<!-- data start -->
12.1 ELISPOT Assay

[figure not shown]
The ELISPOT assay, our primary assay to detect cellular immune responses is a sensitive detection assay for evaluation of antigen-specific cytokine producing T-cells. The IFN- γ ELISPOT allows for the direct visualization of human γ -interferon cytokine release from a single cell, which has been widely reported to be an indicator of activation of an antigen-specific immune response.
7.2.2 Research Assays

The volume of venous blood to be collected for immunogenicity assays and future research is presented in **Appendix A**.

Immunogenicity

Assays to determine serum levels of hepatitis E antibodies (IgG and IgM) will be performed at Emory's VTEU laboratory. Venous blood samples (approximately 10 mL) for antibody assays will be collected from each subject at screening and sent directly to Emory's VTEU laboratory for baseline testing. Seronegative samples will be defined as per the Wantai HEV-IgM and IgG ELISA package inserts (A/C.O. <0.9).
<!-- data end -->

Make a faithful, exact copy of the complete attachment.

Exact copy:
12.1 ELISPOT Assay

[figure not shown]
The ELISPOT assay, our primary assay to detect cellular immune responses is a sensitive detection assay for evaluation of antigen-specific cytokine producing T-cells. The IFN- γ ELISPOT allows for the direct visualization of human γ -interferon cytokine release from a single cell, which has been widely reported to be an indicator of activation of an antigen-specific immune response.
7.2.2 Research Assays

The volume of venous blood to be collected for immunogenicity assays and future research is presented in **Appendix A**.

Immunogenicity

Assays to determine serum levels of hepatitis E antibodies (IgG and IgM) will be performed at Emory's VTEU laboratory. Venous blood samples (approximately 10 mL) for antibody assays will be collected from each subject at screening and sent directly to Emory's VTEU laboratory for baseline testing. Seronegative samples will be defined as per the Wantai HEV-IgM and IgG ELISA package inserts (A/C.O. <0.9).